In the Beginning
Today, go to any city or town across the globe, and you’re likely to find a Chabad House. But sixty years ago, life was far different, and the Rebbe’s new dream a major challenge.
The Avner Institute presents an adapted anecdote by Rabbi Chida Levitansky in honor of his wedding and in loving memory of his father, Rabbi Avrohom Levitansky, a”h, one of the original emissaries, who arrived in California to build a spiritual oasis, who experienced the Rebbe’s clairvoyant guidance, and who resolved every Shabbos Bereishis to renew the Torah cycle at 770 in the Rebbe’s holy company.
in loving memory of Hadassah Bas Schneur Zalman
“To collect all the goodies”
Rabbi Chida Levitansky relates:
My father, Rabbi Avrohom Levitansky, a”h, moved to California in Elul 5727 (1967). His first Tishrei experience there, the High Holidays and Sukkos, was a far cry from his previous years at 770 Eastern Parkway, Chabad-Lubavitch headquarters. Consequently, he traveled to the Rebbe for Simchas Torah. This was repeated the next year, as well.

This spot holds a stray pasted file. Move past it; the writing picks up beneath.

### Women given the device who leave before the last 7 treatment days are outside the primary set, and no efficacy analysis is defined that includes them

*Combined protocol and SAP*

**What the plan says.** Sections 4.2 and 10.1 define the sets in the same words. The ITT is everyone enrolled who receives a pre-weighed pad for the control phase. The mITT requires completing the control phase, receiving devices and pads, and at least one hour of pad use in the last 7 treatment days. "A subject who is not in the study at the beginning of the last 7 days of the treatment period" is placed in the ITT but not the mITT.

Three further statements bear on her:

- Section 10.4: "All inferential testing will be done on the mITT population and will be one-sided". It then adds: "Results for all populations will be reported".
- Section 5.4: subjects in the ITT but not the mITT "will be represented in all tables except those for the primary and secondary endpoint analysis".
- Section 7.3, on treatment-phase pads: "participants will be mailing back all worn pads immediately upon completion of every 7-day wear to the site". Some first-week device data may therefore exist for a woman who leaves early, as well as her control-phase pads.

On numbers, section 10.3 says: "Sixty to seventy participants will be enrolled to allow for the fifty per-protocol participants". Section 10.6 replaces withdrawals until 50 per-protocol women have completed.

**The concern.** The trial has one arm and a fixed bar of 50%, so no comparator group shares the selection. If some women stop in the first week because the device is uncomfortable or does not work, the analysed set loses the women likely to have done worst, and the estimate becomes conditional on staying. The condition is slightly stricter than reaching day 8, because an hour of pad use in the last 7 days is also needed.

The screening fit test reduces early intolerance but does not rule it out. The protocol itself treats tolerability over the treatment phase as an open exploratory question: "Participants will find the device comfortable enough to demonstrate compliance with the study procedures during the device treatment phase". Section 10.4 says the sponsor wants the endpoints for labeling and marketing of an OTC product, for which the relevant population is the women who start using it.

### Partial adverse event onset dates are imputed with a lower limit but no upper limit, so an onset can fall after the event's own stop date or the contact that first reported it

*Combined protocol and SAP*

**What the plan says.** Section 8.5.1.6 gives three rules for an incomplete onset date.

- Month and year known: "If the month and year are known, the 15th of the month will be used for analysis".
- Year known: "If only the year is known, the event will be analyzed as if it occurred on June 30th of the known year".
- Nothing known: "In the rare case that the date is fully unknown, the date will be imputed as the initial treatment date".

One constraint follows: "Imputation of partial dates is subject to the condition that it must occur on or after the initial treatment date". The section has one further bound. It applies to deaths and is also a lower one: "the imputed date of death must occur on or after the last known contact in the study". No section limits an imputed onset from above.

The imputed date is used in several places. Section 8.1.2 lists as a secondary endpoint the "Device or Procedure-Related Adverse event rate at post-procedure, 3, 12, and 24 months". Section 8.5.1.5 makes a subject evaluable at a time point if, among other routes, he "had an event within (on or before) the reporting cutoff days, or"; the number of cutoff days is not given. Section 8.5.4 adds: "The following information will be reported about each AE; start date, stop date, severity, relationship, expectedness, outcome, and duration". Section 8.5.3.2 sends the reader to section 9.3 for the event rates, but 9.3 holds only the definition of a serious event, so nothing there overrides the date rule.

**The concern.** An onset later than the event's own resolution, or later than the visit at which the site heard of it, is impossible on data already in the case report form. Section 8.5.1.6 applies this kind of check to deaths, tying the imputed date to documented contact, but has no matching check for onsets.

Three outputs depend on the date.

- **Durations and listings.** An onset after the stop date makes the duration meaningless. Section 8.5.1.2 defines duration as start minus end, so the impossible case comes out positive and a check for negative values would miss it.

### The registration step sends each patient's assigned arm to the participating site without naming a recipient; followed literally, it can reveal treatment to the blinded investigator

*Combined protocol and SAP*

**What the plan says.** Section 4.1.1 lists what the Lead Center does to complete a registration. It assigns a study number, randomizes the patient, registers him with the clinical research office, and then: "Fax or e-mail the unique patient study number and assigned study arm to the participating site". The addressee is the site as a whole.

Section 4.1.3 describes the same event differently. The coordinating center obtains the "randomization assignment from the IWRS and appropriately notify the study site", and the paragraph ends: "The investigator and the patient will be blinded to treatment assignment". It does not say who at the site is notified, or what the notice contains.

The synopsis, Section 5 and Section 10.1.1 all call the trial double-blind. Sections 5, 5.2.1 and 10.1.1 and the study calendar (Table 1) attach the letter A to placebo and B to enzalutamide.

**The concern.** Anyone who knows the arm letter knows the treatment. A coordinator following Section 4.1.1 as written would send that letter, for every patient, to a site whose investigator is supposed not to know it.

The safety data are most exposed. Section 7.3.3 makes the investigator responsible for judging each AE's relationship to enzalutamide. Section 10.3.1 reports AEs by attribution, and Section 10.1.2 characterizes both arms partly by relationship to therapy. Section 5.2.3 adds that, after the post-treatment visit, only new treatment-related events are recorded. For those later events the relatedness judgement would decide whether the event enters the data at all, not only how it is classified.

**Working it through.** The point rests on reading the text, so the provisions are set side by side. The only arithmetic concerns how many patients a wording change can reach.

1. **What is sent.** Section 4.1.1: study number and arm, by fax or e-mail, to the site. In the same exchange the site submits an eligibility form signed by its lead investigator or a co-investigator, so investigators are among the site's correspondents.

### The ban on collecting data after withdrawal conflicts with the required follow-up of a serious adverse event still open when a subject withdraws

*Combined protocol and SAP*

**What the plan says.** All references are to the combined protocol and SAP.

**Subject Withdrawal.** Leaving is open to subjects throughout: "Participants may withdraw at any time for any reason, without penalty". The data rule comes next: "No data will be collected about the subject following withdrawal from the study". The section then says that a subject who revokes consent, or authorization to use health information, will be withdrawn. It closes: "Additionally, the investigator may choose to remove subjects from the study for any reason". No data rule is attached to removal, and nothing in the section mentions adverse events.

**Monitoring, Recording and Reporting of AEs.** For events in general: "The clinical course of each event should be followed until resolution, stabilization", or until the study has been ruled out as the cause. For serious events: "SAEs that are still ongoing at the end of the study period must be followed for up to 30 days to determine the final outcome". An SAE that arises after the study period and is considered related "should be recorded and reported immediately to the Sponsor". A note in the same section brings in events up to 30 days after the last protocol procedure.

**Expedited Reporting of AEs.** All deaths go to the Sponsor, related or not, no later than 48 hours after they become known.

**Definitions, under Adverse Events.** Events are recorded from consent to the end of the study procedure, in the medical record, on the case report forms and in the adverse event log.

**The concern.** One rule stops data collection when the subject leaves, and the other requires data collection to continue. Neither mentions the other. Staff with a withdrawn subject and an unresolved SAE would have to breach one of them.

In the year 5730 (1969-70), however, things changed. The first Chabad House was opened in Westwood, California, the neighborhood abutting the University of California at Los Angeles (UCLA). The name “Chabad House,” the Rebbe explained, was a “home,” a place providing for every Jew–those needing to daven, talk to someone, find a kosher meal, a place to sleep, and place to learn. This being the case, all the shluchim, emissaries, decided to stay at the Chabad House for Simchas Torah in order to give the Jewish students an authentic Simchas Torah experience.